There are other factors to consider, as well. Recent data has shown that combining finances can lead to more satisfaction in your relationship. That could be because it fosters a “we” mentality of financial togetherness. 

If you do decide to merge finances, what should you consider first? And how can you avoid some of the biggest mistakes that couples make?

How to successfully combine finances with your partner

1. Discuss financial priorities

When I met with a financial planner for the first time, one of the initial questions she asked me was, “What are you saving for?” I wasn’t sure, until she started listing some of the possibilities. Your financial goals could include:

  • Saving for retirement
  • Saving to cover the cost of a child’s education
  • Saving for a large purchase, like a home or car
  • Having enough to spend on entertainment, food, travel, etc.
  • Spending on philanthropy
  • And more

There is no right or wrong financial goal. The important part is that you and your partner understand each other’s priorities before combining finances. 

2. Disclose your debts

Debt has been associated with divorce, so much so that working on financial goals with your partner could also be a form of working on your relationship.

That said, finding out your partner has debt isn’t necessarily bad news. Some debt is considered “good debt,” if it has a low interest rate and is part of an investment, such as a home mortgage. And having debt can even help your credit score — if you’re able to make payments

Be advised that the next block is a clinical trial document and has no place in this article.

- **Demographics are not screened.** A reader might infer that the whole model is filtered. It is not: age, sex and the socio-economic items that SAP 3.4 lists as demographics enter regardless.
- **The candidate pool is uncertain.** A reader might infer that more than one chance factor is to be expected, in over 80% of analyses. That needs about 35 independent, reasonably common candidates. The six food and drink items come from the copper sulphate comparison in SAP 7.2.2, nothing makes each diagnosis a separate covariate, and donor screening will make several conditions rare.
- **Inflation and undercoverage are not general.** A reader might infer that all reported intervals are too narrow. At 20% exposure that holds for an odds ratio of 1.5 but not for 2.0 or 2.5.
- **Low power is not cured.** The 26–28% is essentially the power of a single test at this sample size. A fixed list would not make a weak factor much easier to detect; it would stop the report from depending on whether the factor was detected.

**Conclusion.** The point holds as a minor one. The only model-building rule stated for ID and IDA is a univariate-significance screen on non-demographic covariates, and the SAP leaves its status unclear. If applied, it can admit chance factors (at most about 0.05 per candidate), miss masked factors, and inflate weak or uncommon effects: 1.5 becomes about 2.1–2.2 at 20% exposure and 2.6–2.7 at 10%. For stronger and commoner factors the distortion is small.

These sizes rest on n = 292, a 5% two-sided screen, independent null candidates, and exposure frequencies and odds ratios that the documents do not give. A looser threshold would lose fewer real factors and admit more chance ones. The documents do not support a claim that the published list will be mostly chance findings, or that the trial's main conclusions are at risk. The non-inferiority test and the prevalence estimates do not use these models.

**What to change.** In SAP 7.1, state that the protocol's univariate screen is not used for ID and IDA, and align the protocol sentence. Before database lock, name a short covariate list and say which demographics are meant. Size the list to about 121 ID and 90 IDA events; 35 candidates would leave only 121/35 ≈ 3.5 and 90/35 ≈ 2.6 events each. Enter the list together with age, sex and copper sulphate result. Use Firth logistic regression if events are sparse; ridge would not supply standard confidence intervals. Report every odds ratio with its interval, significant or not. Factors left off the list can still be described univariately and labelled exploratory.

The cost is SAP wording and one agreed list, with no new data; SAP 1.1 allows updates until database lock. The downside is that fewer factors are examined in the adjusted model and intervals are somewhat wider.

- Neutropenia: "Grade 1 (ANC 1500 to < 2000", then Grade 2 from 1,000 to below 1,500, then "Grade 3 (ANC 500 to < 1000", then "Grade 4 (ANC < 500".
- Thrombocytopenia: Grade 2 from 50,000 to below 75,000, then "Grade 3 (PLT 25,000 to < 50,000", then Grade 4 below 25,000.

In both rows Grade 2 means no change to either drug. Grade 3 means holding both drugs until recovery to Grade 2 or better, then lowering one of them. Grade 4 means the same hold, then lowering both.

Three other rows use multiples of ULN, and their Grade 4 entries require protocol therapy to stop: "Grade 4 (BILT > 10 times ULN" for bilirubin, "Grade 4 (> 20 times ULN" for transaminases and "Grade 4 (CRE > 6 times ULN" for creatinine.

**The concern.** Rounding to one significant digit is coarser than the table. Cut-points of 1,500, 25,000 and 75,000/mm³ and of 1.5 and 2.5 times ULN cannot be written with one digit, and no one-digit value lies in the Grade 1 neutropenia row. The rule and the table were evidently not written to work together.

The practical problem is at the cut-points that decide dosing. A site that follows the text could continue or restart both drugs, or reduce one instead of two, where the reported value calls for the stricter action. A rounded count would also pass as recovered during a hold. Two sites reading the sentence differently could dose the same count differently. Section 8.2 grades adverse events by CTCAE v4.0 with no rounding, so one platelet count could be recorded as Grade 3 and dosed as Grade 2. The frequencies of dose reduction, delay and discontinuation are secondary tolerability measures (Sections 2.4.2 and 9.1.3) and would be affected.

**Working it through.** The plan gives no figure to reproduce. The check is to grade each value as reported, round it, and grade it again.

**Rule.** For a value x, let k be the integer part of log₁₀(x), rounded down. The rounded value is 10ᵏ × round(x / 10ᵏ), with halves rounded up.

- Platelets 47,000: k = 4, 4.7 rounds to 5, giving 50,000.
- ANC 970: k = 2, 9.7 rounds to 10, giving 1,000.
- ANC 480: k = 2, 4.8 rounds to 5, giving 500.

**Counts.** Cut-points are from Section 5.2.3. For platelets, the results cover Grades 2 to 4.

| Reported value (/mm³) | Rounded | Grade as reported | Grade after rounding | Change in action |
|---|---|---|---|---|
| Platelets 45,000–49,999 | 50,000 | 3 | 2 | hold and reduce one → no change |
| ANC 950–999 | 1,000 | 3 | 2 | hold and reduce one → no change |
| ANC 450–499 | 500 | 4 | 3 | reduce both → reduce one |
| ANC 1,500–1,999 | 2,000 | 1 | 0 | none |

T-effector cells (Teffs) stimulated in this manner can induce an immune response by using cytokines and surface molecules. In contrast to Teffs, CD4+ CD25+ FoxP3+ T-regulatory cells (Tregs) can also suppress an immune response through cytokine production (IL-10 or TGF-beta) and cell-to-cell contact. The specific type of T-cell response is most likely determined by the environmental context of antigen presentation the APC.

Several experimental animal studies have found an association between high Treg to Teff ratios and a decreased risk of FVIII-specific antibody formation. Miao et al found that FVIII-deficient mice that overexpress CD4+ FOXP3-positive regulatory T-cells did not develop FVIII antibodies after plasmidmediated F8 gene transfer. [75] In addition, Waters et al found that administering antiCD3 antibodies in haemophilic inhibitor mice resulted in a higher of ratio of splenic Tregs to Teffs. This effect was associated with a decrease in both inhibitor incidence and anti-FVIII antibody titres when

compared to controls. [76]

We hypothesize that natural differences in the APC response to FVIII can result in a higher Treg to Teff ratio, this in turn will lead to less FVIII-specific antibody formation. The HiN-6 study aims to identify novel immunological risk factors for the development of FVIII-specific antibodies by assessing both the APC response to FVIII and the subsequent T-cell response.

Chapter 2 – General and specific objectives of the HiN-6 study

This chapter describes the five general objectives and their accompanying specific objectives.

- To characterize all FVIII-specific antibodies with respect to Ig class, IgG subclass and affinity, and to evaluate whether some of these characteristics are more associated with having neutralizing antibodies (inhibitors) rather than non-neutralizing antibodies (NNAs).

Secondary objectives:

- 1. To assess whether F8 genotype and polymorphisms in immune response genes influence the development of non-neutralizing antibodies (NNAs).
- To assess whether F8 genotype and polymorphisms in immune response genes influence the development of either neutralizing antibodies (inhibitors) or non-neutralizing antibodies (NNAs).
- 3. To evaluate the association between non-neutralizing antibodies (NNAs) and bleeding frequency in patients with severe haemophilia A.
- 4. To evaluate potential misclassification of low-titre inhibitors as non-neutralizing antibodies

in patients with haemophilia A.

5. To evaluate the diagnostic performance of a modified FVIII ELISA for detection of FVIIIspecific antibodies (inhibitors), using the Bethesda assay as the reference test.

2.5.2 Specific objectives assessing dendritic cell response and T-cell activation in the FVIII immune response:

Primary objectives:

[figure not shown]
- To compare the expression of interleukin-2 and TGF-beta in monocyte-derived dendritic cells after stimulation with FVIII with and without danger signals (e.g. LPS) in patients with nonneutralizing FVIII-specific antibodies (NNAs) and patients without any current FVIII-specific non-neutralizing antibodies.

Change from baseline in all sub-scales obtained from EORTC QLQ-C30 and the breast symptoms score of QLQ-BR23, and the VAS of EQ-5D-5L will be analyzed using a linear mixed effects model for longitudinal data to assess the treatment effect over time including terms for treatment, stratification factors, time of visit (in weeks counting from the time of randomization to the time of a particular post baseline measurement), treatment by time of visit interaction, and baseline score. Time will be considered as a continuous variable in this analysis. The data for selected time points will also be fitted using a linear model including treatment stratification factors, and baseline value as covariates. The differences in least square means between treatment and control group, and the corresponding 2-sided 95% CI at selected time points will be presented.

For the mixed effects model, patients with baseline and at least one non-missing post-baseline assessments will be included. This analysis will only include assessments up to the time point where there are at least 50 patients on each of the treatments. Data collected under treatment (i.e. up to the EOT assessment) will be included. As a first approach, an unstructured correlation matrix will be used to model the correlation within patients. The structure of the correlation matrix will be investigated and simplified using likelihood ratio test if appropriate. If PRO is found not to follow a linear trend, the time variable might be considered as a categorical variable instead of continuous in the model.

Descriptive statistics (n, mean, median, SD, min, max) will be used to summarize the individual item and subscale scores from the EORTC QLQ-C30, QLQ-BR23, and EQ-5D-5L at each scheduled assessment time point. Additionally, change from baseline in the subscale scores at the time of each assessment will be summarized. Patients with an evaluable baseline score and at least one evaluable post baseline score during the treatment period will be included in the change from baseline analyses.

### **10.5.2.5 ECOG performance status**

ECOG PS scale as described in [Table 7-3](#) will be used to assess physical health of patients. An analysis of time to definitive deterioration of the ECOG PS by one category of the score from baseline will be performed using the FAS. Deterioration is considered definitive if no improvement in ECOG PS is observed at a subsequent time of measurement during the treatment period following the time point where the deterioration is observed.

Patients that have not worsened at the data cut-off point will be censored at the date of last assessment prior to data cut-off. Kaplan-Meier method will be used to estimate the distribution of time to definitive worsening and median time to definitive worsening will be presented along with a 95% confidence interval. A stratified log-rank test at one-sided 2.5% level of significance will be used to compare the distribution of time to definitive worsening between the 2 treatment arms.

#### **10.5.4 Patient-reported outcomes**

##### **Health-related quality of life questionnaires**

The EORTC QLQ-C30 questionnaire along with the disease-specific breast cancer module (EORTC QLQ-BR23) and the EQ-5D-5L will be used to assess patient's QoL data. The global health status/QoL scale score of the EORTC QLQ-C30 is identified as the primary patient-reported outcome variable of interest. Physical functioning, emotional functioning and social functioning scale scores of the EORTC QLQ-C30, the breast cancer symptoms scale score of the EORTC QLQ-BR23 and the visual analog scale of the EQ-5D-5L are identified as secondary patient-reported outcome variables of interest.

That said, any debt that comes as a surprise is likely to be a blow to your relationship. Before merging finances, make sure that you and your partner disclose any:

  • Student loans
  • Car payments
  • Mortgages
  • Credit card debt

Related article: Should I Pay off My Credit Card Debt or Student Loan Debt First?

It could also be a good idea to share your credit scores in advance, especially since both of your credit scores could be factored into future applications for things like joint credit cards. While you’re at it, to tell each other about any other financial obligations, such as leases.

3. Discuss financial “style”

Financial “style” is another concept it’s important to think about before throwing all your eggs in one basket with your partner. Just like with financial goals, no financial style is right or wrong, but it’s important that you understand where you and your partner land on the spectrum of financial personality types